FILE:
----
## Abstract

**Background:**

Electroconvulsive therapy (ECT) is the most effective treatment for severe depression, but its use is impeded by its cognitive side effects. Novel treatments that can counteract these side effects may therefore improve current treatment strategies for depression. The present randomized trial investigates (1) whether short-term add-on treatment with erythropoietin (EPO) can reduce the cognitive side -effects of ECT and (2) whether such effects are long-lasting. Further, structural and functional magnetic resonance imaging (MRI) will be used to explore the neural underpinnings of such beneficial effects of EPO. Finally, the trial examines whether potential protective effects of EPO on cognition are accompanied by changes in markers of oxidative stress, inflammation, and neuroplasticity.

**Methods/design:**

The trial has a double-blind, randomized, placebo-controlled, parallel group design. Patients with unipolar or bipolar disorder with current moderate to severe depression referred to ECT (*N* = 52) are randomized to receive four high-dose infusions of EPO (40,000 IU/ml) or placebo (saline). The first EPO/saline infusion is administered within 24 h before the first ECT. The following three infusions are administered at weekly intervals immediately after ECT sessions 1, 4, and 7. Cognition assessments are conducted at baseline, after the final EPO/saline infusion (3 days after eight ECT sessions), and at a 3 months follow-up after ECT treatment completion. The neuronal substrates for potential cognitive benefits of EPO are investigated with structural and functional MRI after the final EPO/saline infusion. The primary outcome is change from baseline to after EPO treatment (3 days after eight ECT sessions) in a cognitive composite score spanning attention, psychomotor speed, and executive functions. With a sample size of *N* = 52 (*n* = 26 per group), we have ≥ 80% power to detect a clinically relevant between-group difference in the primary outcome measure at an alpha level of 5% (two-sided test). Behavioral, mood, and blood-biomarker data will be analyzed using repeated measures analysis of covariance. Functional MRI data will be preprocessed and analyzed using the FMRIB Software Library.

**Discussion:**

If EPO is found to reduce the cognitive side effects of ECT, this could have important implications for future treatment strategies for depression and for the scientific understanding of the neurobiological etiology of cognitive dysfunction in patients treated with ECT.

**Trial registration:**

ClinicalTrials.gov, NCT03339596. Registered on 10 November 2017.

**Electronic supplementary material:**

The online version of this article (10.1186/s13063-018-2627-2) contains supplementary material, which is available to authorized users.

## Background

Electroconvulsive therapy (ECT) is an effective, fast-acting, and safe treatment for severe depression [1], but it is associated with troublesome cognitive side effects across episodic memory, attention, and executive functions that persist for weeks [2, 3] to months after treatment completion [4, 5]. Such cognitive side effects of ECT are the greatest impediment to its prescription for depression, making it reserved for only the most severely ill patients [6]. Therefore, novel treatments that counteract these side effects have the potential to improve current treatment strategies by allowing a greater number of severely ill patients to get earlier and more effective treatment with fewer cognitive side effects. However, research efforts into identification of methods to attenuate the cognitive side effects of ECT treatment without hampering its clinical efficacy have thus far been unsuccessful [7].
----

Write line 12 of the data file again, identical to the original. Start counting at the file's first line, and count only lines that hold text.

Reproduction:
## Background